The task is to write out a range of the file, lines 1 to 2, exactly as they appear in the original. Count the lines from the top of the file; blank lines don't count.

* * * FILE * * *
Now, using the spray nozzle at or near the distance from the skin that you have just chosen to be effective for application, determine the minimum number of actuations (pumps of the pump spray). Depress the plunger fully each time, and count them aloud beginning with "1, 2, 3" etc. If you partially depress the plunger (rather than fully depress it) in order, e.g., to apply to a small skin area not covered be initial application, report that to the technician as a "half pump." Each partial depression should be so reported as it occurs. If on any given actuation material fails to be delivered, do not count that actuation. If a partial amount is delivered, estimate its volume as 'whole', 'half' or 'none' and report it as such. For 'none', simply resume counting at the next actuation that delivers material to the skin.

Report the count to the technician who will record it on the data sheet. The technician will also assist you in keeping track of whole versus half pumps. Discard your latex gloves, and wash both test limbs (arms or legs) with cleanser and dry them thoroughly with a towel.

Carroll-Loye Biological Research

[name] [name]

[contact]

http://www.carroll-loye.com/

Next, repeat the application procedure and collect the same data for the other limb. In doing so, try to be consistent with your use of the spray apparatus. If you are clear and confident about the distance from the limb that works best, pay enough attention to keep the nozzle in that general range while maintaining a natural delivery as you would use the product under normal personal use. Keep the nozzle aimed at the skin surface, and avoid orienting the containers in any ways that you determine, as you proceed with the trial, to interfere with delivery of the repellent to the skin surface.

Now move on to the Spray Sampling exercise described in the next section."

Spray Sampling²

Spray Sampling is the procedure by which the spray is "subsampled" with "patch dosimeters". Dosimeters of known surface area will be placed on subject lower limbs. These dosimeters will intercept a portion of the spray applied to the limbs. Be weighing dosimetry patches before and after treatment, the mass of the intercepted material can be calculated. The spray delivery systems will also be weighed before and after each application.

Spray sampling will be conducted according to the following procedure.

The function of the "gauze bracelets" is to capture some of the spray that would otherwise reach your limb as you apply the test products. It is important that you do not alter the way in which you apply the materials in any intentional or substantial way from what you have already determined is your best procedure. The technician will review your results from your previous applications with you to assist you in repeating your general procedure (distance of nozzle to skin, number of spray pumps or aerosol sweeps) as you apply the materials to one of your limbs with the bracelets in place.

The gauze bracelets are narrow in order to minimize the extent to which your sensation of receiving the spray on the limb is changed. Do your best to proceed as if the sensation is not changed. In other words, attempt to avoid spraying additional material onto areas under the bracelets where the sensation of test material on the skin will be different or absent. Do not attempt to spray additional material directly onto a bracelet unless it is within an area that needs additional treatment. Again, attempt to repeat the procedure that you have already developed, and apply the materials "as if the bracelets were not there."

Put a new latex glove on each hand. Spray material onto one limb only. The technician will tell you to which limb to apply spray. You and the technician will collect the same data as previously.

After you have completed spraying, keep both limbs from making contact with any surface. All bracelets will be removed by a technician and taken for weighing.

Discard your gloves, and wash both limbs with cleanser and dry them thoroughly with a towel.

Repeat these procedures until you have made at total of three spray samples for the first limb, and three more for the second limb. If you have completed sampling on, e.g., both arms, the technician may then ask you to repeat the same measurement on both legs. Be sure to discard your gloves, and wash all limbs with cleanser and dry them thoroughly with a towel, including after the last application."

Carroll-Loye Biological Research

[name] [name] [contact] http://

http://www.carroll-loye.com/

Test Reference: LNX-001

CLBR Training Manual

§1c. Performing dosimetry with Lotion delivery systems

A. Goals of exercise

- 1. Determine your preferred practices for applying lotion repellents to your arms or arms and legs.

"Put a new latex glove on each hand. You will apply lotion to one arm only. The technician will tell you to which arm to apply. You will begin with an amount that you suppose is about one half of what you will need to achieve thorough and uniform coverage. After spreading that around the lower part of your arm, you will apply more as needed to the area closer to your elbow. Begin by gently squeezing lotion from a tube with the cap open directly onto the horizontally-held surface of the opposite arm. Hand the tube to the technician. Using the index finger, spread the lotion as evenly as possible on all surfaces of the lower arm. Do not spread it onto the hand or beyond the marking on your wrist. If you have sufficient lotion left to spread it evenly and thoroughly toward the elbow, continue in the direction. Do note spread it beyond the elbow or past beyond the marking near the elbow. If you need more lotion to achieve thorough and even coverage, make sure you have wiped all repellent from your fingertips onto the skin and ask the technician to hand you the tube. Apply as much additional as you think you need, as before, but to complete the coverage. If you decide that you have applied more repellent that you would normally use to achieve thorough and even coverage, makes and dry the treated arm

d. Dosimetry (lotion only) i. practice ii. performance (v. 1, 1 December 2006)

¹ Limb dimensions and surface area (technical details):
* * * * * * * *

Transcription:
Now, using the spray nozzle at or near the distance from the skin that you have just chosen to be effective for application, determine the minimum number of actuations (pumps of the pump spray). Depress the plunger fully each time, and count them aloud beginning with "1, 2, 3" etc. If you partially depress the plunger (rather than fully depress it) in order, e.g., to apply to a small skin area not covered be initial application, report that to the technician as a "half pump." Each partial depression should be so reported as it occurs. If on any given actuation material fails to be delivered, do not count that actuation. If a partial amount is delivered, estimate its volume as 'whole', 'half' or 'none' and report it as such. For 'none', simply resume counting at the next actuation that delivers material to the skin.

Report the count to the technician who will record it on the data sheet. The technician will also assist you in keeping track of whole versus half pumps. Discard your latex gloves, and wash both test limbs (arms or legs) with cleanser and dry them thoroughly with a towel.